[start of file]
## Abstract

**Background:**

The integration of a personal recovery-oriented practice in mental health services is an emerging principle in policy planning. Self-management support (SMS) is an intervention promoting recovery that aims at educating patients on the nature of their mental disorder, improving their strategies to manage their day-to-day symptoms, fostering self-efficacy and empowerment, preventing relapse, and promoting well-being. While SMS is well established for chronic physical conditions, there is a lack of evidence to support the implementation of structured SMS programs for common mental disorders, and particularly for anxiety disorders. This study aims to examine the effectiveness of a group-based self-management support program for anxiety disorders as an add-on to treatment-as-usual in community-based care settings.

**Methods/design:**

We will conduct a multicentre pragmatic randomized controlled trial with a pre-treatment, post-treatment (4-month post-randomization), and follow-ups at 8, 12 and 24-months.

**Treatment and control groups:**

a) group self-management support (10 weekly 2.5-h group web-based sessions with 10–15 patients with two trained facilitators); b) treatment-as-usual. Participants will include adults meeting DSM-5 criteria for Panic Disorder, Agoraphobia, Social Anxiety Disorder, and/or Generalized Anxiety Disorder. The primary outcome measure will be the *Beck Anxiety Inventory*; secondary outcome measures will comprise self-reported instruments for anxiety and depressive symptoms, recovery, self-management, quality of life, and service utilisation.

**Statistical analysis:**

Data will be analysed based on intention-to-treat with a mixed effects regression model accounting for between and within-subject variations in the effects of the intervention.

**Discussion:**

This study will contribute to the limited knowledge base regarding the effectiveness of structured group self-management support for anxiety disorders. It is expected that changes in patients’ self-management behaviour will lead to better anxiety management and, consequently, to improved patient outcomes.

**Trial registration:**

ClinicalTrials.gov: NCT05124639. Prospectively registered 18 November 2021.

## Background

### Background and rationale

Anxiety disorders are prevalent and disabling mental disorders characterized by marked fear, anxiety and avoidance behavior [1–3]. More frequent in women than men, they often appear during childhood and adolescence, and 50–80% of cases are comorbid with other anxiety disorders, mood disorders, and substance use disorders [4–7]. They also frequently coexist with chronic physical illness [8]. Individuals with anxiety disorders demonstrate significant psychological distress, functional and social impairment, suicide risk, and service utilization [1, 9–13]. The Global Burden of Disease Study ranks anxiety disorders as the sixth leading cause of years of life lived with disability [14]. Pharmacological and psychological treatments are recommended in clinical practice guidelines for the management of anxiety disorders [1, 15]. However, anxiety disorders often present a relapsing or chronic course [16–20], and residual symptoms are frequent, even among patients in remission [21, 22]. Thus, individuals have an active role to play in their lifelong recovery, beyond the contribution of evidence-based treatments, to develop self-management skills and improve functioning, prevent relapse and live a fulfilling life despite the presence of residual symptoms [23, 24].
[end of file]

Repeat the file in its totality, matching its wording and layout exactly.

## Abstract

**Background:**

The integration of a personal recovery-oriented practice in mental health services is an emerging principle in policy planning. Self-management support (SMS) is an intervention promoting recovery that aims at educating patients on the nature of their mental disorder, improving their strategies to manage their day-to-day symptoms, fostering self-efficacy and empowerment, preventing relapse, and promoting well-being. While SMS is well established for chronic physical conditions, there is a lack of evidence to support the implementation of structured SMS programs for common mental disorders, and particularly for anxiety disorders. This study aims to examine the effectiveness of a group-based self-management support program for anxiety disorders as an add-on to treatment-as-usual in community-based care settings.

**Methods/design:**

We will conduct a multicentre pragmatic randomized controlled trial with a pre-treatment, post-treatment (4-month post-randomization), and follow-ups at 8, 12 and 24-months.

**Treatment and control groups:**

a) group self-management support (10 weekly 2.5-h group web-based sessions with 10–15 patients with two trained facilitators); b) treatment-as-usual. Participants will include adults meeting DSM-5 criteria for Panic Disorder, Agoraphobia, Social Anxiety Disorder, and/or Generalized Anxiety Disorder. The primary outcome measure will be the *Beck Anxiety Inventory*; secondary outcome measures will comprise self-reported instruments for anxiety and depressive symptoms, recovery, self-management, quality of life, and service utilisation.

**Statistical analysis:**

Data will be analysed based on intention-to-treat with a mixed effects regression model accounting for between and within-subject variations in the effects of the intervention.

**Discussion:**

This study will contribute to the limited knowledge base regarding the effectiveness of structured group self-management support for anxiety disorders. It is expected that changes in patients’ self-management behaviour will lead to better anxiety management and, consequently, to improved patient outcomes.

**Trial registration:**

ClinicalTrials.gov: NCT05124639. Prospectively registered 18 November 2021.

## Background

### Background and rationale

Anxiety disorders are prevalent and disabling mental disorders characterized by marked fear, anxiety and avoidance behavior [1–3]. More frequent in women than men, they often appear during childhood and adolescence, and 50–80% of cases are comorbid with other anxiety disorders, mood disorders, and substance use disorders [4–7]. They also frequently coexist with chronic physical illness [8]. Individuals with anxiety disorders demonstrate significant psychological distress, functional and social impairment, suicide risk, and service utilization [1, 9–13]. The Global Burden of Disease Study ranks anxiety disorders as the sixth leading cause of years of life lived with disability [14]. Pharmacological and psychological treatments are recommended in clinical practice guidelines for the management of anxiety disorders [1, 15]. However, anxiety disorders often present a relapsing or chronic course [16–20], and residual symptoms are frequent, even among patients in remission [21, 22]. Thus, individuals have an active role to play in their lifelong recovery, beyond the contribution of evidence-based treatments, to develop self-management skills and improve functioning, prevent relapse and live a fulfilling life despite the presence of residual symptoms [23, 24].